When it comes to moves against BDS and the Anti-Defamation League, it’s complicated.
Like most of the mainstream Jewish community, the ADL views the movement to boycott, divest from and sanction Israel as deplorable. In fact, said the group’s national director, Jonathan Greenblatt in May, “At its core BDS is an anti-Semitic movement. It is part and parcel of the larger effort to delegitimize the Jewish state.”
At the same time, the ADL views many anti-BDS bills in state legislatures, including those already passed into law, as unconstitutional infringements on free speech.
But, the group makes clear, it has no intention of actually acting to oppose these bills — except in some cases. And it applauds the lawmakers sponsoring and supporting them. Moreover, it has no quarrel with other Jewish groups that push such measures.
“ADL could not ignore the fact that, in the U.S., a decision by a private entity to boycott a country, as despicable as it may be in the case of Israel, is protected by our Constitution,” the group’s website states unambiguously.
In an interview June 15, Greenblatt made clear he stood by that assessment, as well as a May 2015 declaration by his predecessor, Abraham Foxman, that anti-BDS legislation “strikes at the heart of First Amendment free speech.”
“We believe that if challenged in the courts, there are questions as to whether the recent bills would hold up to First Amendment scrutiny,” was how Greenblatt chose to put it in his own words.
But Greenblatt also stood by the group’s statement on its website: “Make no mistake about it. ADL is NOT opposing anti-BDS bills.”
Except, that is, for bills in Maryland, Pennsylvania and a federal bill in Congress that were, according to ADL spokesman Todd Gutnick, “too sweeping.” Those bills earned ADL’s opposition, he said, because they would have severely penalized public institutions of higher education for actions construed as supportive of BDS by a student group or faculty member.
“Because these were so far reaching, we voiced our concern,” Gutnick explained.
At the same time, the ADL actively supported a recent executive order issued by New York Governor Andrew Cuomo that aims to develop a comprehensive list of business engaged in BDS activities and divest the state’s investment portfolios of any holdings in these entities.
Asked in a follow-up email how that fit in with its view that anti-BDS measures are unconstitutional, and its stance on non-involvement elsewhere, Gutnick wrote that “state or federal efforts to punish Constitutionally protected speech is problematic … What we do approve of is legislators, governors and others taking a stand against BDS, and we have praised them for doing so.”
The clarifications ADL offered followed a June 15 Forward story that depicted the ADL as standing almost alone among mainstream Jewish communal groups in opposing anti-BDS legislation; the right-wing Zionist Organization of America had also highlighted the ADL’s opposition to some legislature efforts in public letters earlier this month.
“We simply have made it clear that ADL will not stand in the way of anti-BDS legislative efforts,” Greenblatt told the Forward, “and will praise lawmakers who stand up to defend Israel.”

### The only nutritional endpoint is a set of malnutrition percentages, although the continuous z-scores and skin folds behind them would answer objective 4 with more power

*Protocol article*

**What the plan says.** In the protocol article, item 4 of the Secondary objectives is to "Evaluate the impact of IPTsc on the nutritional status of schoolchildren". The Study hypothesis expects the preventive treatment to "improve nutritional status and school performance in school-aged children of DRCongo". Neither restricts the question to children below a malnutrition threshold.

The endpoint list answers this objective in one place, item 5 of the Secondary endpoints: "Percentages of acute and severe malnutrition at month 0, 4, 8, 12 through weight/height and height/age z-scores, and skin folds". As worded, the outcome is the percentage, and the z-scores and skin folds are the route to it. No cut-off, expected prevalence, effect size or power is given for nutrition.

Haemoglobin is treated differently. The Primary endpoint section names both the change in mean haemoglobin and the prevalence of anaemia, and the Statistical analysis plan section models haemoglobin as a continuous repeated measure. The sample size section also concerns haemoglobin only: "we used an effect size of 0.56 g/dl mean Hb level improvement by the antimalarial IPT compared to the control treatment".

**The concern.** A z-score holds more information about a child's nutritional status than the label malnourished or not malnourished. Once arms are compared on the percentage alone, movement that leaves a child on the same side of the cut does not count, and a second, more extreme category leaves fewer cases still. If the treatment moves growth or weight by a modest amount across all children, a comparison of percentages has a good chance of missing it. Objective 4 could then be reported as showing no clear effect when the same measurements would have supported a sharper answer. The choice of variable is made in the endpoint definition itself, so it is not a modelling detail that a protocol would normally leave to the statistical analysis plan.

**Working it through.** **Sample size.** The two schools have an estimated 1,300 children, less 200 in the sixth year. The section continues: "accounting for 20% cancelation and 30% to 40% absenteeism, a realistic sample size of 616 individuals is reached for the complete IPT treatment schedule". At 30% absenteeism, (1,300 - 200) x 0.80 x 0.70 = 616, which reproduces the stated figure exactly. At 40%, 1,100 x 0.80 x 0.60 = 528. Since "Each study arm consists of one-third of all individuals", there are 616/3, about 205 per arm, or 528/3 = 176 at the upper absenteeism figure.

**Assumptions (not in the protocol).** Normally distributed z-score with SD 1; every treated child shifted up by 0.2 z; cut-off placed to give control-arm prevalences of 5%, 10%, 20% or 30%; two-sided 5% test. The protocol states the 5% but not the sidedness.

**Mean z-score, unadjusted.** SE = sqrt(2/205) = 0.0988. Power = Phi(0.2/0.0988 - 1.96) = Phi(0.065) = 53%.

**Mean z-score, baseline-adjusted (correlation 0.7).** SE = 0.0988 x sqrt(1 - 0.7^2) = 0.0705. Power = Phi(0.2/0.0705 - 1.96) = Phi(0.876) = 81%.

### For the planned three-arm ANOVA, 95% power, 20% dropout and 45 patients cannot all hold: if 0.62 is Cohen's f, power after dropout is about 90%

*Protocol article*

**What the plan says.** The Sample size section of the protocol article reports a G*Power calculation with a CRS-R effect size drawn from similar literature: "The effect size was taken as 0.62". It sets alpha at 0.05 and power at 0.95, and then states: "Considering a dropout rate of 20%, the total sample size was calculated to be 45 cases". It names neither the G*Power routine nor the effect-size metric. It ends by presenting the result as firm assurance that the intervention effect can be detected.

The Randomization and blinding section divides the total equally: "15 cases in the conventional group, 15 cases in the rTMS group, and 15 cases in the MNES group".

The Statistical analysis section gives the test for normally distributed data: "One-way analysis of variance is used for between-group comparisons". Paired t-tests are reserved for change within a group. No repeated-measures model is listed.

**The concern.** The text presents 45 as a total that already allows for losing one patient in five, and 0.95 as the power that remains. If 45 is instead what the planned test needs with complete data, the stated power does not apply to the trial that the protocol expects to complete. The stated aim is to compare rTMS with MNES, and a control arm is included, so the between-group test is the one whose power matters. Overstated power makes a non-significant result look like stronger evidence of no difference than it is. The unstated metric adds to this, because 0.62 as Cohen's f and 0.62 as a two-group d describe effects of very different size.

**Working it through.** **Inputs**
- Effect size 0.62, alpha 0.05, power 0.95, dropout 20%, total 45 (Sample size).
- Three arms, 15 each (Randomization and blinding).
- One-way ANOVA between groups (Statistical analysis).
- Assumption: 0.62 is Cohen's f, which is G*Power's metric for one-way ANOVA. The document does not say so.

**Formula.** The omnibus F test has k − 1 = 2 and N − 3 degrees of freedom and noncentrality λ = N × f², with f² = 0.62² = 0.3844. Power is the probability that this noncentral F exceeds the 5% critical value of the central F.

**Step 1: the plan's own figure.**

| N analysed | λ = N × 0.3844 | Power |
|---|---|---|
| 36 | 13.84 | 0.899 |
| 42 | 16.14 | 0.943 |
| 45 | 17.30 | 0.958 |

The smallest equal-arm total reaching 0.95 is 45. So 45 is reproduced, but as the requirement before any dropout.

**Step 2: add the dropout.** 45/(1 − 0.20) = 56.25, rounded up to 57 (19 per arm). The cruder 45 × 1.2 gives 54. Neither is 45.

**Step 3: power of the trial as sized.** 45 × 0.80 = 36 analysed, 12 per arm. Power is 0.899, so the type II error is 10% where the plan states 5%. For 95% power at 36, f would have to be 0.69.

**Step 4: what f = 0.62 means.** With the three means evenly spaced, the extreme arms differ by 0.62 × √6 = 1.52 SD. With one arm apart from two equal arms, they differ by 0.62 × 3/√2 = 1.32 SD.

Like his predecessor, Greenblatt stressed that the group strongly supported legislative resolutions condemning BDS, as well as moves to forge active ties between state education and other institutions here and counterparts in Israel.
“It’s really not very different,” he said, referring to Foxman’s stance.
There are many tactics to fight BDS, Greenblatt said, and the “ADL supports robust resolutions that condemn BDS and strengthen ties to the Jewish state” as opposed to more sweeping legislation.
When asked whether he made any distinction between boycotts against Israeli companies operating in the occupied West Bank or in East Jerusalem — whose annexation by Israel the international community has rejected — and boycotts against companies in Israel proper, Greenblatt said, “No.”
“They are all wrong,” he said.
In the past year, anti-BDS laws have been enacted in nine states — Alabama, Arizona, Colorado, Florida, Georgia, Illinois, Indiana, Iowa, and South Carolina. There have also been efforts to introduce such legislation in Congress.
“Anti-BDS legislation comes in all sizes and shapes,” said Marc Stern, a legal advocate and the American Jewish Committee’s general counsel. The AJC has backed some anti-BDS legislation. “It’s not as if you’re simply opposed to anti-BDS legislation or you support it.”
For example, Stern said, there are bills that allow states to disinvest from companies that will not do business in Israel. There are also bills that allow states to not set up contracts with companies that boycott Israel.
The far left-wing Jewish Voice for Peace is one of the only Jewish organization that supports BDS, rejecting “the assertion that BDS is inherently anti-Semitic” and calling it “the most effective grassroots means for applying nonviolent pressure to change Israeli policies.”
Sam Kestenbaum is a contributing editor and former staff writer for the Forward. Before this, he worked for The New York Times and newsrooms in Sana, Ramallah and Beijing. Contact him at firstname.lastname@example.org and follow him on Twitter at @skestenbaum and on Instagram at @skestenbaum.